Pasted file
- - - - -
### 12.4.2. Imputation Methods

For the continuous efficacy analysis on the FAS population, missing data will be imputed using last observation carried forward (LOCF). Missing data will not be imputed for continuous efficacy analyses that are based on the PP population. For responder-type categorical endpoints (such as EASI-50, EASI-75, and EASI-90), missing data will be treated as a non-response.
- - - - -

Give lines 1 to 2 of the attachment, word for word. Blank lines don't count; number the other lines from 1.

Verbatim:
### 12.4.2. Imputation Methods

For the continuous efficacy analysis on the FAS population, missing data will be imputed using last observation carried forward (LOCF). Missing data will not be imputed for continuous efficacy analyses that are based on the PP population. For responder-type categorical endpoints (such as EASI-50, EASI-75, and EASI-90), missing data will be treated as a non-response.